By Marjorie Johnson, J.D.
An African-American employee claimed that after he complained about the incident—which the court found sufficient standing alone to create an HWE—management merely gave a lecture to its workers on the importance of not defacing company property and barely investigated.
An African-American mine worker who accused his employer of engaging in a shoddy investigation after he reported seeing an etching of a clansman on equipment containing the words “KKK” and “Grand Wizard” defeated summary judgment on his state law and Sec. 1981 racial harassment claims. A federal court in Pennsylvania found that while the single incident in the “already dangerous” mine setting could alone be sufficient to create an actionable HWE, a jury could also consider many other alleged instances of racially charged conduct over the years, including a hangman’s noose. A triable issue also existed as to the adequacy of the company’s response since, among other things, it was undisputed that a supervisor interviewed only two workers who admittedly knew about the etching, that HR never conducted its own investigation, and that nobody was disciplined (Robinson v. Consol Pennsylvania Coal Co. LLC, November 27, 2019, Ranjan, J.).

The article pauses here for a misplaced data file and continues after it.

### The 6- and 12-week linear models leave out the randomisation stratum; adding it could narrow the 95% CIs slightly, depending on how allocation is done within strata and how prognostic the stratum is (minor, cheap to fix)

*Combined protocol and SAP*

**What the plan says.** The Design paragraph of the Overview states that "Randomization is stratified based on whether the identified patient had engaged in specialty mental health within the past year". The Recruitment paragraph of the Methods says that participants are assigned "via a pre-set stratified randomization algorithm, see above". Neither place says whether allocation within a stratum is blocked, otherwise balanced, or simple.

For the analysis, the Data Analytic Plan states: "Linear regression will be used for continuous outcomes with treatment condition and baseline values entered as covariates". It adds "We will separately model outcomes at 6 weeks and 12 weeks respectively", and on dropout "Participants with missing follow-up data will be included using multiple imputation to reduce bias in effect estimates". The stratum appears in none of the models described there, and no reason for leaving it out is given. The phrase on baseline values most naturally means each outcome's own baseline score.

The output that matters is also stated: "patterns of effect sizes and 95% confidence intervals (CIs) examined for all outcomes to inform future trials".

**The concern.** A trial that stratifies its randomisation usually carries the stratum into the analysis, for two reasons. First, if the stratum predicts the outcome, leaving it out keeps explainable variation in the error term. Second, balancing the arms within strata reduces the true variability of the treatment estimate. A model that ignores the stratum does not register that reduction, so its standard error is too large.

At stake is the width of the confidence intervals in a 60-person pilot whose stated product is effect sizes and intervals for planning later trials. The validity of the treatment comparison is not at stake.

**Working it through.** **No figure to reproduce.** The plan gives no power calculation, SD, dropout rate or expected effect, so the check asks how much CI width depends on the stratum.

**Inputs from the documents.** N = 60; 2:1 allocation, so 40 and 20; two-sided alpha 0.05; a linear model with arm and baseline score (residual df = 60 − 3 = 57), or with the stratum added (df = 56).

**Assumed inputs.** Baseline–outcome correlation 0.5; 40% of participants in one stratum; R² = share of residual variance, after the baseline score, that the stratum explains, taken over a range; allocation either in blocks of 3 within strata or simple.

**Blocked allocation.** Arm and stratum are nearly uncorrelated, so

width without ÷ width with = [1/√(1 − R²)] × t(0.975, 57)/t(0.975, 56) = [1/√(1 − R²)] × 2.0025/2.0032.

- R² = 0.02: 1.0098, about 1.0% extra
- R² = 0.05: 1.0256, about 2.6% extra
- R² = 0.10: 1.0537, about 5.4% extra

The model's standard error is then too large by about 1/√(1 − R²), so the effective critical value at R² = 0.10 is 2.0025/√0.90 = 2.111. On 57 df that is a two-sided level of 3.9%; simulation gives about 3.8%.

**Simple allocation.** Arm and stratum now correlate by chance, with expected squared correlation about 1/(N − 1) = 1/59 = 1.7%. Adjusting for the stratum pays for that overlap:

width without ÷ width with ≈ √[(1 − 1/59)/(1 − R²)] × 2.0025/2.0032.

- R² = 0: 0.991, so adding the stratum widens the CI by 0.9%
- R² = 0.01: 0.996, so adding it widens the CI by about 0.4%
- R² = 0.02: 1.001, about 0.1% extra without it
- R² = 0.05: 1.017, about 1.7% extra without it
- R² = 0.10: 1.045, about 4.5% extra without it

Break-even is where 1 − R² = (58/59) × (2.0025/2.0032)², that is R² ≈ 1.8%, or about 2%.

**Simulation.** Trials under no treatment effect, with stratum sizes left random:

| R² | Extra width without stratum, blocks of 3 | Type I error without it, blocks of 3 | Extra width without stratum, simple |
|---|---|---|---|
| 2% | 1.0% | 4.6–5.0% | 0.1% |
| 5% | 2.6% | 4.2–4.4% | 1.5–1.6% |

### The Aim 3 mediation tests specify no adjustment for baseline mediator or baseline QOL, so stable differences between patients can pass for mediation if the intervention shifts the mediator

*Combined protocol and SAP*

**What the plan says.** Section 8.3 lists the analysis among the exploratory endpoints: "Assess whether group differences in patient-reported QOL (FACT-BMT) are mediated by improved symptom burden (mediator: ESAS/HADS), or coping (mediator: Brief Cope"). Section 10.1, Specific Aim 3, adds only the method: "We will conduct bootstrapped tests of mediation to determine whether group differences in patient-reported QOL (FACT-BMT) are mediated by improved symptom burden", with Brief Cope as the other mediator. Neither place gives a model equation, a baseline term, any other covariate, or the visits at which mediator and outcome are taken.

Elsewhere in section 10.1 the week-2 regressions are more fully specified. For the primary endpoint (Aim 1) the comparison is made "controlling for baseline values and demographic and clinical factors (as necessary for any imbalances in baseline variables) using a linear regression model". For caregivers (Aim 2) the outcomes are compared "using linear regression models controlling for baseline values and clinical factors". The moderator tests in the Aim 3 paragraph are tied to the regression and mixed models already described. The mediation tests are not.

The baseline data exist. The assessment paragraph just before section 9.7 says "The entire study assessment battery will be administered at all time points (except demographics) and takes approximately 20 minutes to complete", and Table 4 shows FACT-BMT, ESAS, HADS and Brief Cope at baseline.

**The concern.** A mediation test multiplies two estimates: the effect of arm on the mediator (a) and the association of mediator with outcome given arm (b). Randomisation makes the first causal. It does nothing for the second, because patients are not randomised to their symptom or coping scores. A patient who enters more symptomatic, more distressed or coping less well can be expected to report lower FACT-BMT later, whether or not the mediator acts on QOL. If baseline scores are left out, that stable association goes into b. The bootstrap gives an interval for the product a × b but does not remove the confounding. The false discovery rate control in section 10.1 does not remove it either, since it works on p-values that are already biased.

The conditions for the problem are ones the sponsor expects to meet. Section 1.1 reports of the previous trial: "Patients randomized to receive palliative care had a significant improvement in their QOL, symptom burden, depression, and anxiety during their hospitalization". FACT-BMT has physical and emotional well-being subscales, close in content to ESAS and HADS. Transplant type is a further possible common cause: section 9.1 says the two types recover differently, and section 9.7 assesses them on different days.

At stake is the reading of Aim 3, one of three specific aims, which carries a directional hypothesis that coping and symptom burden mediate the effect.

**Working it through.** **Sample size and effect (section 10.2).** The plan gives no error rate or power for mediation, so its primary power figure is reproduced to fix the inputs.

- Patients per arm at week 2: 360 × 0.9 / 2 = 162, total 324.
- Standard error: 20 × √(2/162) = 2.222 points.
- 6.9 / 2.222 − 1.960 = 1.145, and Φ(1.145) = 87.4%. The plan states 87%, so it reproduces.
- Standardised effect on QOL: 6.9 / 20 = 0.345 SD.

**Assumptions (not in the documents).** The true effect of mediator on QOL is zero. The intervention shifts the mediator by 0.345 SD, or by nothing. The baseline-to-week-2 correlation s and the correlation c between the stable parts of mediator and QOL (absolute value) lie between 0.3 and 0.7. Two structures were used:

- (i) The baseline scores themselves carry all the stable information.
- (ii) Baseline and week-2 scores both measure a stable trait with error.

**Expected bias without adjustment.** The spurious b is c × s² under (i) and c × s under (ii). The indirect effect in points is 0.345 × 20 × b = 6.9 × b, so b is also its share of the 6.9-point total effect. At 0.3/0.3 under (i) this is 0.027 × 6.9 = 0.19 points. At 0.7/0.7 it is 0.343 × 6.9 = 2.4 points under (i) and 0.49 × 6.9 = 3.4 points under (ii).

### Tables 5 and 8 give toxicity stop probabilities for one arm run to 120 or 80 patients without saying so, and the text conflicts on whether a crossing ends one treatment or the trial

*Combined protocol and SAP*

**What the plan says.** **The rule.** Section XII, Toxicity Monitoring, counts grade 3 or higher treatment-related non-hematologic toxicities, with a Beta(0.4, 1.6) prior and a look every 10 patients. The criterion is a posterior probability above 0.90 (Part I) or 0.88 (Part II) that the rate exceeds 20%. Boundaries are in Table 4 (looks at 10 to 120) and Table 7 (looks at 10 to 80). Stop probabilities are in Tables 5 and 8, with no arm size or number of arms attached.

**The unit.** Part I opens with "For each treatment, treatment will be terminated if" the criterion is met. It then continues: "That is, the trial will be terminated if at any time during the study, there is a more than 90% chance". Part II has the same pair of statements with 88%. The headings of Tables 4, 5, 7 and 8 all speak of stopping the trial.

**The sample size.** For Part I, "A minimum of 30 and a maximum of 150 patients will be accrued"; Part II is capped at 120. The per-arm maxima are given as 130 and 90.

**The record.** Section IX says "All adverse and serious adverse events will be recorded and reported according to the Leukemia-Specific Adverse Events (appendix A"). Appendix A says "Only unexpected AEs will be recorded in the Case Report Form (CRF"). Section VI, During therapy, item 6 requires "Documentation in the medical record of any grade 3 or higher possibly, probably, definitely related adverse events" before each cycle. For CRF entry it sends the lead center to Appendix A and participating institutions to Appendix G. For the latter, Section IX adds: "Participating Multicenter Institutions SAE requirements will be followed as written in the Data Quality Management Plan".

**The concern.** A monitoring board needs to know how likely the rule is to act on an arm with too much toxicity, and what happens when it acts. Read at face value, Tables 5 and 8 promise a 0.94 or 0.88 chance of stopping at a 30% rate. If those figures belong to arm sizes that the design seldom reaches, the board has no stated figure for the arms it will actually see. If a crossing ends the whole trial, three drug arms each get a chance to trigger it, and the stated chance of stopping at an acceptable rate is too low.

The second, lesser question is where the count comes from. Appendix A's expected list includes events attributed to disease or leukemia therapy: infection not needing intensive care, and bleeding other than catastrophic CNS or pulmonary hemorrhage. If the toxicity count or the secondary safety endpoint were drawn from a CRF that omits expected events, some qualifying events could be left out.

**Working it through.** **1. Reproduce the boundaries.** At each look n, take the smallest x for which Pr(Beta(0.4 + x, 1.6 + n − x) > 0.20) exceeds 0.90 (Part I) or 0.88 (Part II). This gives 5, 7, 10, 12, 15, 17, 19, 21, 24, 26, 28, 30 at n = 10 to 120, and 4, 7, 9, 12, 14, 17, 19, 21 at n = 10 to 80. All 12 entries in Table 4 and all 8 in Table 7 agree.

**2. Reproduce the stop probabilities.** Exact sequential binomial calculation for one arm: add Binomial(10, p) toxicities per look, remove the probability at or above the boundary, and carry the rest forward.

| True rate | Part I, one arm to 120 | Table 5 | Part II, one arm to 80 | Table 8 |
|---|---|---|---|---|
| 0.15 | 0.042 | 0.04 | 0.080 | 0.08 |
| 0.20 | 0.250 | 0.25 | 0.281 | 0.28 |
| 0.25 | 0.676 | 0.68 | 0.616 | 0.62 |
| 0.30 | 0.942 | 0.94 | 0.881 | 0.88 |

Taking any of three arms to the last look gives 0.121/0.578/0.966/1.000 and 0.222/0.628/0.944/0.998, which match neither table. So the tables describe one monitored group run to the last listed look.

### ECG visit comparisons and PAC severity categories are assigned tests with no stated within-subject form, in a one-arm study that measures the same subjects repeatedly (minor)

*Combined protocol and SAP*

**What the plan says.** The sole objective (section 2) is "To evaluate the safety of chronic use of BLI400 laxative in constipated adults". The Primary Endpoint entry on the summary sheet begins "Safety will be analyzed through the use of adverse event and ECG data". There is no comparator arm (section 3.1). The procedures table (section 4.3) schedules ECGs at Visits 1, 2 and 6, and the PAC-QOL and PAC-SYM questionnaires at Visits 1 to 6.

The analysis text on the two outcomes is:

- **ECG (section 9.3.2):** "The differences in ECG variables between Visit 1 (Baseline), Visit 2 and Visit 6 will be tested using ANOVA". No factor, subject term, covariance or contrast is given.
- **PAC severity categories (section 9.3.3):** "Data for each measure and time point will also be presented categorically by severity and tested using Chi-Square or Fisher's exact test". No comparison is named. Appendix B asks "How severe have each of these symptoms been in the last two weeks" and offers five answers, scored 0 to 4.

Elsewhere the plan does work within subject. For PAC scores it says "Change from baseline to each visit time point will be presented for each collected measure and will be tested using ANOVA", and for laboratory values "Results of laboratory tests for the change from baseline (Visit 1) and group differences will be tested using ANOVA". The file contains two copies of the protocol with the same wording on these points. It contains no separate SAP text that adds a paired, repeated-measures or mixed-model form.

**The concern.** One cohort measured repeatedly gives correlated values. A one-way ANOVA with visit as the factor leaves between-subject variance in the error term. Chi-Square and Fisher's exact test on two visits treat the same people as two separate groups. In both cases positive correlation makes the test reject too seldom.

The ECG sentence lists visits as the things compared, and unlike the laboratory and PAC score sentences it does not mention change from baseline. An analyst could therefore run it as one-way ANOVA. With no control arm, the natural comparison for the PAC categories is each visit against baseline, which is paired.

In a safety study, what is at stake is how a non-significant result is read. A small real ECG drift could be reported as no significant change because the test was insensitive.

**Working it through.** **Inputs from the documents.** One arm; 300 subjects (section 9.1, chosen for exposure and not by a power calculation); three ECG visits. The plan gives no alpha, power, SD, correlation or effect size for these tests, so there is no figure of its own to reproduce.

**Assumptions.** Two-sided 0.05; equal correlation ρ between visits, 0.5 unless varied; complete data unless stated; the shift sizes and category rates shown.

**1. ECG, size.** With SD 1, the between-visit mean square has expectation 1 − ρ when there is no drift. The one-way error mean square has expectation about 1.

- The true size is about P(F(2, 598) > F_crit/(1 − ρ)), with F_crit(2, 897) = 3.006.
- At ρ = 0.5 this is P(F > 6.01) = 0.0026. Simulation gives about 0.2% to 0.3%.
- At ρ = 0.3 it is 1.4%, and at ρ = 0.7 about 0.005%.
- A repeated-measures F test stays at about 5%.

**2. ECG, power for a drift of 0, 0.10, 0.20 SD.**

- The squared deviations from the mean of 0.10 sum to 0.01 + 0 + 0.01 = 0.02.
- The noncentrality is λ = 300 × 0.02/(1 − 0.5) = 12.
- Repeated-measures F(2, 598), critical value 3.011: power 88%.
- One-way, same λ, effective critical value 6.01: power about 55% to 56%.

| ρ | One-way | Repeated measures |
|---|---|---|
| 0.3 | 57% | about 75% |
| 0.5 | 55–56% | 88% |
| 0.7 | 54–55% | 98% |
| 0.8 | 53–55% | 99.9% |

KKK “Grand Wizard” etching. The employee was one of only a handful of African-American workers who worked in the employer’s mine. During his shift in November 2017, he found a racially charged illustration etched into a dust tank of a KKK clansman figure labeled the “Grand Wizard.” He reported the incident to the foreman, who ground off the etching. The employee claimed that the company then only lectured its work crews on the importance of not defacing company property and conducted a half-hearted interview that failed to identify the culprit.
N-word, hangman’s noose. This wasn’t the first instance of racism that the employee experienced in his 13-year tenure. At least twice before, other employees, including two supervisors, used the n-word in his presence. On two other occasions, his coworkers portrayed offensive illustrations or items in the mines—one was a cartoon that depicted black people with “larger lips” and “funny” dress and the other was a “hangman’s noose.”
PHRA questionnaire. Following the KKK etching, the employee submitted a questionnaire to the Pennsylvania Human Rights Commission (PHRC) and after receiving a right to sue letter, filed this lawsuit. He alleged a myriad of federal and state-law claims for employment discrimination and HWE, which the employer sought to have dismissed on summary judgment.
Failed to exhaust Title VII claims. At the outset, the court held that while the employee exhausted his administrative remedies for his Pennsylvania Human Rights Act (PHRA) case, he failed to exhaust his Title VII claims. It was undisputed that he never submitted anything to the EEOC and never received or even requested a right-to-sue letter from the federal agency.